AUSTIN, Texas — Whole Foods Market here has announced a partnership with the Blue Ocean Institute and the Monterey Bay Aquarium to launch the first in-store, color-coded sustainability rating system for wild caught seafood.
“This new initiative builds upon the partnership that Whole Foods Market has had with the Marine Stewardship Council since 1999 and it complements Whole Foods Market's existing farmed seafood standards, which remain the highest in the industry,” Carrie Brownstein, Whole Foods' seafood quality standards coordinator announced last week on the company's blog.
Green-coded products will represent “best-choice” ratings — species that are relatively abundant and caught in environmentally friendly ways. Yellow coding represents “good alternative” products, where there may be some concerns about the species' status or catch methods, and red coding represents species that are suffering from overfishing, or fishing methods that harm other marine life or habitats.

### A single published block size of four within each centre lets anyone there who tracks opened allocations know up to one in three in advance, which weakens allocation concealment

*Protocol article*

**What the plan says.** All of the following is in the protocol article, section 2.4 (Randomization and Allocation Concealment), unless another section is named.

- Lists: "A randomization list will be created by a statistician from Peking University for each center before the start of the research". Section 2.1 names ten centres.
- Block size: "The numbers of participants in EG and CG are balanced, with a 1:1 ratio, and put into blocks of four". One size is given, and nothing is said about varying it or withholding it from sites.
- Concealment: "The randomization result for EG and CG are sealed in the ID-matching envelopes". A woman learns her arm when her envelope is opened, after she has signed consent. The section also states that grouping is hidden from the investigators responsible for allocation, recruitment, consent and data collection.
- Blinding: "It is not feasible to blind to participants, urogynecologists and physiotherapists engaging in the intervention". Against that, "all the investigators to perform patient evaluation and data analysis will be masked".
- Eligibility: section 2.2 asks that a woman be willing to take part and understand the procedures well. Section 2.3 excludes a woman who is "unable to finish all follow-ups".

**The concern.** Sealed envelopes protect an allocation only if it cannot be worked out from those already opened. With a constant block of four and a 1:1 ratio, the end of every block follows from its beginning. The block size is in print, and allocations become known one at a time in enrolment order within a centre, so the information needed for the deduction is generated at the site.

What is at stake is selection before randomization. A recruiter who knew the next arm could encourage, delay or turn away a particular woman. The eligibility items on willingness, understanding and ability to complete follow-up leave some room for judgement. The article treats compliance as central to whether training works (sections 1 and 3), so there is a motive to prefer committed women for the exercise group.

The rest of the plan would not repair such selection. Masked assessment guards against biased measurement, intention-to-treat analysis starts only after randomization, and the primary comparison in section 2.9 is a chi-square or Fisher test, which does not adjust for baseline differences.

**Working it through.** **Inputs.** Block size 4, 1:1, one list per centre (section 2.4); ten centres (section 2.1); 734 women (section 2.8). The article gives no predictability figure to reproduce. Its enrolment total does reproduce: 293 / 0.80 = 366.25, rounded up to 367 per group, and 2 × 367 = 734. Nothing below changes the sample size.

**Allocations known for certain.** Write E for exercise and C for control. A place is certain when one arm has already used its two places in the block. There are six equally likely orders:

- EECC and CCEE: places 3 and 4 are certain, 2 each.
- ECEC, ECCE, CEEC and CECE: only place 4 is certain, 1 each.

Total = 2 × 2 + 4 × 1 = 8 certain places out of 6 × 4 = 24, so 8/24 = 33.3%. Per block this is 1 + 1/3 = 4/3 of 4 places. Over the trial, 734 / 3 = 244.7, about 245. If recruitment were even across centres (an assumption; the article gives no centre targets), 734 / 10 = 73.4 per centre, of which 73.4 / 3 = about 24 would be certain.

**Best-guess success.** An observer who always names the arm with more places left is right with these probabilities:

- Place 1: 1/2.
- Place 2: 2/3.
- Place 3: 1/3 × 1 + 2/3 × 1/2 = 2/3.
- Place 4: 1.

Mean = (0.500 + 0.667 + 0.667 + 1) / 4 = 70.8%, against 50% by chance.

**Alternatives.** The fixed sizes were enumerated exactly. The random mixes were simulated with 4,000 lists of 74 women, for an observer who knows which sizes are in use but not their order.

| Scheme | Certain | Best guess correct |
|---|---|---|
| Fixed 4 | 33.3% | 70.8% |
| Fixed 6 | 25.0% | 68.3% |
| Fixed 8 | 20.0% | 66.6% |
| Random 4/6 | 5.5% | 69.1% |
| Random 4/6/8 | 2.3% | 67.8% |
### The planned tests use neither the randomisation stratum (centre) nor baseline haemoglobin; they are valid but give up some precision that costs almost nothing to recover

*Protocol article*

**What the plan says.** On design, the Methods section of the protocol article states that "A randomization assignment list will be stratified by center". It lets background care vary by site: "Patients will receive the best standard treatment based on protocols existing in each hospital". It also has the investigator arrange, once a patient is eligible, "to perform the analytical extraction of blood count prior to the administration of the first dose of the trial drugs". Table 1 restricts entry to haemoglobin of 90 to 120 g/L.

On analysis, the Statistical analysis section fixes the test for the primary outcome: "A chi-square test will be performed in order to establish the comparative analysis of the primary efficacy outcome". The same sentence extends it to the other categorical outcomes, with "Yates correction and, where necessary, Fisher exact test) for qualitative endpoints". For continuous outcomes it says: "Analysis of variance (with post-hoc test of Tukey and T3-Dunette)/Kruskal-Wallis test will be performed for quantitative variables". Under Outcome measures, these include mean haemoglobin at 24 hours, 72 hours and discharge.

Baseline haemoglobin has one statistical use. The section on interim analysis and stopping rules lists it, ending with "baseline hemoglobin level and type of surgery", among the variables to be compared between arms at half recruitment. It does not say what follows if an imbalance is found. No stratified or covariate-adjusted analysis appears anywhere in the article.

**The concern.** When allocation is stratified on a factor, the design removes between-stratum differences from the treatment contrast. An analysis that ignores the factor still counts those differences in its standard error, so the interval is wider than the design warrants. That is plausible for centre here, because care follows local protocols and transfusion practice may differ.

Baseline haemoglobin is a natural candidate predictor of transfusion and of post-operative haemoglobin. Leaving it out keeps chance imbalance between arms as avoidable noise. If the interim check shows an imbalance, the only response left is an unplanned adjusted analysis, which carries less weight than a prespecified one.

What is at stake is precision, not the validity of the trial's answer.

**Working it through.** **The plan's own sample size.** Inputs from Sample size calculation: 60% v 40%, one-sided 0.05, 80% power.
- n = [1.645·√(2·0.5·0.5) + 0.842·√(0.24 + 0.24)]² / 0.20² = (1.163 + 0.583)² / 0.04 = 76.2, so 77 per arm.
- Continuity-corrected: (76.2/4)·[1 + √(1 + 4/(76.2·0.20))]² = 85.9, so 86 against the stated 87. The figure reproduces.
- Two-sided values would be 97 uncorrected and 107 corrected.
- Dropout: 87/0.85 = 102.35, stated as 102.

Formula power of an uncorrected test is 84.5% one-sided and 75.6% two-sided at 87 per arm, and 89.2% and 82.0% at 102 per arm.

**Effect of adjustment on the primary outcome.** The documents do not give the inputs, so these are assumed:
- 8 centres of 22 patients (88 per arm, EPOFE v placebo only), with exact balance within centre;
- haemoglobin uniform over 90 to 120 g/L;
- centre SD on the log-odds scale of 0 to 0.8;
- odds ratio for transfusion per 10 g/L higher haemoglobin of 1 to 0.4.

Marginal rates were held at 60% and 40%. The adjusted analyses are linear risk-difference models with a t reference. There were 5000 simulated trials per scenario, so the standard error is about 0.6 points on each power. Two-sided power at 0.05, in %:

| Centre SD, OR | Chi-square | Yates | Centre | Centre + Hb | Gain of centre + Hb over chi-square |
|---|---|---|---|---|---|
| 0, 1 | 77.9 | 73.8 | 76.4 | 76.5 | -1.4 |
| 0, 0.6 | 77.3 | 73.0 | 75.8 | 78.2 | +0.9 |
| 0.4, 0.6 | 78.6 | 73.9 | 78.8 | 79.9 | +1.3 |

Brownstein added that the ratings are not set in stone. Fisheries that are currently ranked yellow, for example, could improve their ranking by finding ways to reduce bycatch or their impact on habitats. Whole foods is currently evaluating the red-rated fisheries it works with to see if those types of changes could be made to ultimately earn a higher rating. The company has already stopped selling species such as non-MSC-certified Chilean sea bass and bluefin tuna.